John Brower is an attorney with over 25+ years of experience representing parents and students in their disputes with schools from preschool to college. That includes students protected by the IDEA and §504. Also, general civil rights issues, grade appeals, school discipline actions and preliminary review of school related personal injuries matters. He has represented disabled students in both administrative hearings, federal and state courts and the Sixth Circuit Court of Appeals.He is also the Managing Attorney of the Education Law Center, PLC, an organization that uses a network of parent/student education law attorneys to provide training and other similar non-representation services. He serves on the Board of Directors for the Bridges-4-Kids, a parent support organization and is retained by the Autism Alliance of Michigan to assist with issues affecting students with autism.
Washington Room: “Blueprints and Tools for Independence ” – Joanna Lofton, (Community Resource Specialist at Autism Alliance of Michigan)
This session will provide individuals and caregivers strategies and tools to facilitation independence in the home and in the community. Regardless of abilities and challenges in life, every individual should be offered opportunities for growth, independence and community involvement.
Joanna Monk-Lofton is the Community Resource Specialist for AAoM’s MiNavigator Team. She has over 20 years of experience assisting families with mental and physical challenges. Joanna worked at The Children’s Center of Wayne County providing support to staff, connecting families to community resources and advocating for the educational rights of children with special needs. Prior to joining the Children’s Center Joanna operated as the Associate Director of (CAUSE) Citizens Alliance to Uphold Special Education for the tri-county area. Along with the day to day operations Joanna worked to develop a network of parents of children with special needs as advocates. As advocates they fought for the educational rights of children in schools and intern assisted other parents with their children. She has been active in her community through several organizational and county boards. Joanna is the parent of a young adult with special needs and has worked diligently to assist him and others in achieving their life goals and improving their quality of life.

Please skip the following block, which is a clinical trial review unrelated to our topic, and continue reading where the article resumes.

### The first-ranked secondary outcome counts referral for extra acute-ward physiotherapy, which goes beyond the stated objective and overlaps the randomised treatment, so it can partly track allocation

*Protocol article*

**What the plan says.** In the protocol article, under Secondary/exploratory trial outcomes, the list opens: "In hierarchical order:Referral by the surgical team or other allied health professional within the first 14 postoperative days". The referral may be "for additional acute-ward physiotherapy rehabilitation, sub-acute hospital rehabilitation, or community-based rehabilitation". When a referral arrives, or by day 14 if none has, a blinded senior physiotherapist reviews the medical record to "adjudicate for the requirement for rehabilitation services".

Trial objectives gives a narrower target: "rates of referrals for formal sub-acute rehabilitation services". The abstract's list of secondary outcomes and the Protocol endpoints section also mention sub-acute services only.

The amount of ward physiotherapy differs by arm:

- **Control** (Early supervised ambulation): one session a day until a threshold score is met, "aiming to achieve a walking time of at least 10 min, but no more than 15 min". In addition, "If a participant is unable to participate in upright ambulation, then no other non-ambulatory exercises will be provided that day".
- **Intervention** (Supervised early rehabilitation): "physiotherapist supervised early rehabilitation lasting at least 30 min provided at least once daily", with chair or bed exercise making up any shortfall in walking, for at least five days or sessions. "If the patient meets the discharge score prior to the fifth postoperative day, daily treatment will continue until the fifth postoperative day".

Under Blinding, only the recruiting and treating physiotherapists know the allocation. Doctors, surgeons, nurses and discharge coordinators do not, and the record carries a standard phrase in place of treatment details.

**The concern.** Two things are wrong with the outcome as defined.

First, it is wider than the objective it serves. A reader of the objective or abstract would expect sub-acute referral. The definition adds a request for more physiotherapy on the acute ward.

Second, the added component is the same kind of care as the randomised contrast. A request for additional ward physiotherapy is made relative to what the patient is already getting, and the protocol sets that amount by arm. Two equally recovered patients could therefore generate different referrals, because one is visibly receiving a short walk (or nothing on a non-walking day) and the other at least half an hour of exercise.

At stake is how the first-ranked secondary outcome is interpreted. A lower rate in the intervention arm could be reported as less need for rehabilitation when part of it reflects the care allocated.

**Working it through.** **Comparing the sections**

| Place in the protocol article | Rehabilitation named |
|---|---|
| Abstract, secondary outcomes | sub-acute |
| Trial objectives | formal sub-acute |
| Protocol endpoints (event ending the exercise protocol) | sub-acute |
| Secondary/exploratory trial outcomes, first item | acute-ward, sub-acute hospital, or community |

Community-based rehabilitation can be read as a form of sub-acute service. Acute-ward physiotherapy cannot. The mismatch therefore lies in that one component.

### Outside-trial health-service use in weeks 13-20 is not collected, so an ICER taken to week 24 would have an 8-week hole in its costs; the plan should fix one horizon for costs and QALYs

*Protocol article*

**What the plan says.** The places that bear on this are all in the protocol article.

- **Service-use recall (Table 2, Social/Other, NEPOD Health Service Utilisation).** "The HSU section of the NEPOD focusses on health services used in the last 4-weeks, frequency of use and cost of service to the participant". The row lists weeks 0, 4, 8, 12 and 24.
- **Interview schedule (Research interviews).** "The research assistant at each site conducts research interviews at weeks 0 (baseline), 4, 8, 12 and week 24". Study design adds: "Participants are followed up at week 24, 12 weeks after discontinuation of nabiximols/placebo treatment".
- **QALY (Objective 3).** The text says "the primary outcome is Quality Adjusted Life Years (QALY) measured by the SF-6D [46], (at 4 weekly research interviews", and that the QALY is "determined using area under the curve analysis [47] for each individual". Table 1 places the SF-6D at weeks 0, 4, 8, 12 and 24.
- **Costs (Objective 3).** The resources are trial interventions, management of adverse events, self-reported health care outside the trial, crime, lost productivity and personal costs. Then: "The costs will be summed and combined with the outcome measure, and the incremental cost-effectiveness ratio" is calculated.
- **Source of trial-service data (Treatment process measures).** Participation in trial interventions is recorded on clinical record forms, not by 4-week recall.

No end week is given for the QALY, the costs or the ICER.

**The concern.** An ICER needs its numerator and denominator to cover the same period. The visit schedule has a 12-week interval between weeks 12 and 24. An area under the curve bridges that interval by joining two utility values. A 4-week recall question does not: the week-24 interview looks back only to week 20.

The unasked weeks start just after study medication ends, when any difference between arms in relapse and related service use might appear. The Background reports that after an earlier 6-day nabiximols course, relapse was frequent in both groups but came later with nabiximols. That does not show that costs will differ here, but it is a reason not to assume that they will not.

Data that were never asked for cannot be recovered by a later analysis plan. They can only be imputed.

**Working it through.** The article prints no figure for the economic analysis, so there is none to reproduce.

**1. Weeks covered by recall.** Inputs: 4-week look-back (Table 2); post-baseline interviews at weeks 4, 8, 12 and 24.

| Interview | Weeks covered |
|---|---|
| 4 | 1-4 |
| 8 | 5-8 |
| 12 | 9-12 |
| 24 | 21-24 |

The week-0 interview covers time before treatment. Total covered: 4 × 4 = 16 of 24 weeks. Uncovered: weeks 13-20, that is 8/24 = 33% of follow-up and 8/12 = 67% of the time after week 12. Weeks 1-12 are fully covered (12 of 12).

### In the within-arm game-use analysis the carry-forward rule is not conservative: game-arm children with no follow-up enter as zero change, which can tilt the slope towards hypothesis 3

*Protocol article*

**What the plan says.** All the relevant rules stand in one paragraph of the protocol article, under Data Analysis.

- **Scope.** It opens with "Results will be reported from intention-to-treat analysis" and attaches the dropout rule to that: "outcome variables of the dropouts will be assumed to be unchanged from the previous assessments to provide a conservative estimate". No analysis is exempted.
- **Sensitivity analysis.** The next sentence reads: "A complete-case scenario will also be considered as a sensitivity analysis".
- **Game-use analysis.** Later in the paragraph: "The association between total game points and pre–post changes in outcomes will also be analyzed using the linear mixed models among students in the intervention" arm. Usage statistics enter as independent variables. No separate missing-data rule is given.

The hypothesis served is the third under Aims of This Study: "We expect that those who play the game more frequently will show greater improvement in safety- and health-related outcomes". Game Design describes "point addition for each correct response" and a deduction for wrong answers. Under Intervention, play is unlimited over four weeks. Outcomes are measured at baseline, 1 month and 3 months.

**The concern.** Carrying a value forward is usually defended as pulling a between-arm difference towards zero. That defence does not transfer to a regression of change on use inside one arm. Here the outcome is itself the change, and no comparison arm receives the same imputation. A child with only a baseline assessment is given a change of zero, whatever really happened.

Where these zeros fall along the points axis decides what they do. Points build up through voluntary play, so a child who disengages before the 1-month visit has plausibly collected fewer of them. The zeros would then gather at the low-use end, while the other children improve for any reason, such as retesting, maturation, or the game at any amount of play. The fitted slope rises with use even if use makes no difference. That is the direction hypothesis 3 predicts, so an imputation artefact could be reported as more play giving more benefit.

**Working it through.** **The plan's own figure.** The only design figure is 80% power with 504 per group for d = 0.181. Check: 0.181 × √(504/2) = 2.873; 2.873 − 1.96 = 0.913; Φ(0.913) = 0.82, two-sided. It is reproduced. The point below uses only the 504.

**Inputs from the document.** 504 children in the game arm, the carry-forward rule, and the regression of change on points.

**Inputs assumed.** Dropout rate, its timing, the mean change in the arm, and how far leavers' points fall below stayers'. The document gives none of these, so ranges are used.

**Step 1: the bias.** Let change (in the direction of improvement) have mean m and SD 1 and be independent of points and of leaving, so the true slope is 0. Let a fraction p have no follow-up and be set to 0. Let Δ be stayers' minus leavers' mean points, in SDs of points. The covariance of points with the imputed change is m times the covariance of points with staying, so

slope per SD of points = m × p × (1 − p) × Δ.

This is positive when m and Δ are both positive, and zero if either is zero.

BREAKOUT SESSION B
Grand River Room: “Promoting health and wellness in individuals and families touched by autism across the lifespan” – Sharon Milberger, ScD (Director of the Michigan Developmental Disabilities Institute and Associate Professor, Family Medicine & Public Health Sciences at Wayne State University) and Jane Turner, MD, FAAP (General Pediatrician and Professor of Pediatrics and Human Development at Michigan State University)
At the end of the session, participants will be able to discuss holistic approaches to health and wellness, recognize and describe challenges to wellness in individuals and families touched by autism, identify areas, causes and signals of stress, and describe techniques that can be used to reduce stress.
Sharon Milberger, ScD is Director of the Michigan Developmental Disabilities Institute, and Associate Professor, Family Medicine & Public Health Sciences, Wayne State University. Dr. Milberger is also Director of the Michigan Leadership Education in Neurodevelopmental and Other Developmental Disabilities (MI-LEND). She has a deep commitment to serving children with developmental disabilities and their families. Dr. Milberger has over two decades of research and program experience in childhood neurodevelopmental disorders, early intervention, family support subsidy, and health promotion and disease prevention. She is committed to promoting diversity and cultural competency and served as a Healthcare Equity Ambassador (and chaired the Healthcare Equity evaluation workgroup) for Henry Ford Health System. Dr. Milberger led the creation of LiveWell, a Center of Excellence at Henry Ford Health System to optimize the health of system employees, patients, and community members. She earned her Doctor of Science degree in Epidemiology from the Harvard School of Public Health.
Jane Turner, MD, FAAP, is a general pediatrician and professor of Pediatrics and Human Development at Michigan State University. Dr. Turner enjoys all aspects of caring for children and youth and has a special interest in working with children who have chronic health conditions including autism and other neurodevelopmental disabilities. She has served on the faculty of the College of Human Medicine for more than 20 years as a teacher, clinician and administrator. She was chief medical consultant for Michigan’s Children’s Special Health Care Services program from 2011-2017. She served on the Governor’s Autism Council from 2012-2016. Dr.Turner is co-Director of Michigan’s Leadership Education in Neurodevelopmental Disabilities program, an interdisciplinary graduate-level program involving six Michigan universities. Dr. Turner completed her bachelors of arts in biology at Harvard University. She went to medical school at the Oregon Health Sciences University and completed a pediatric residency at Children’s Hospital of Pittsburgh.
Turner Room: “Fighting an Insurance Denial” – Chaunta Tsegaye, MSA (Insurance Specialist at Autism Alliance of Michigan)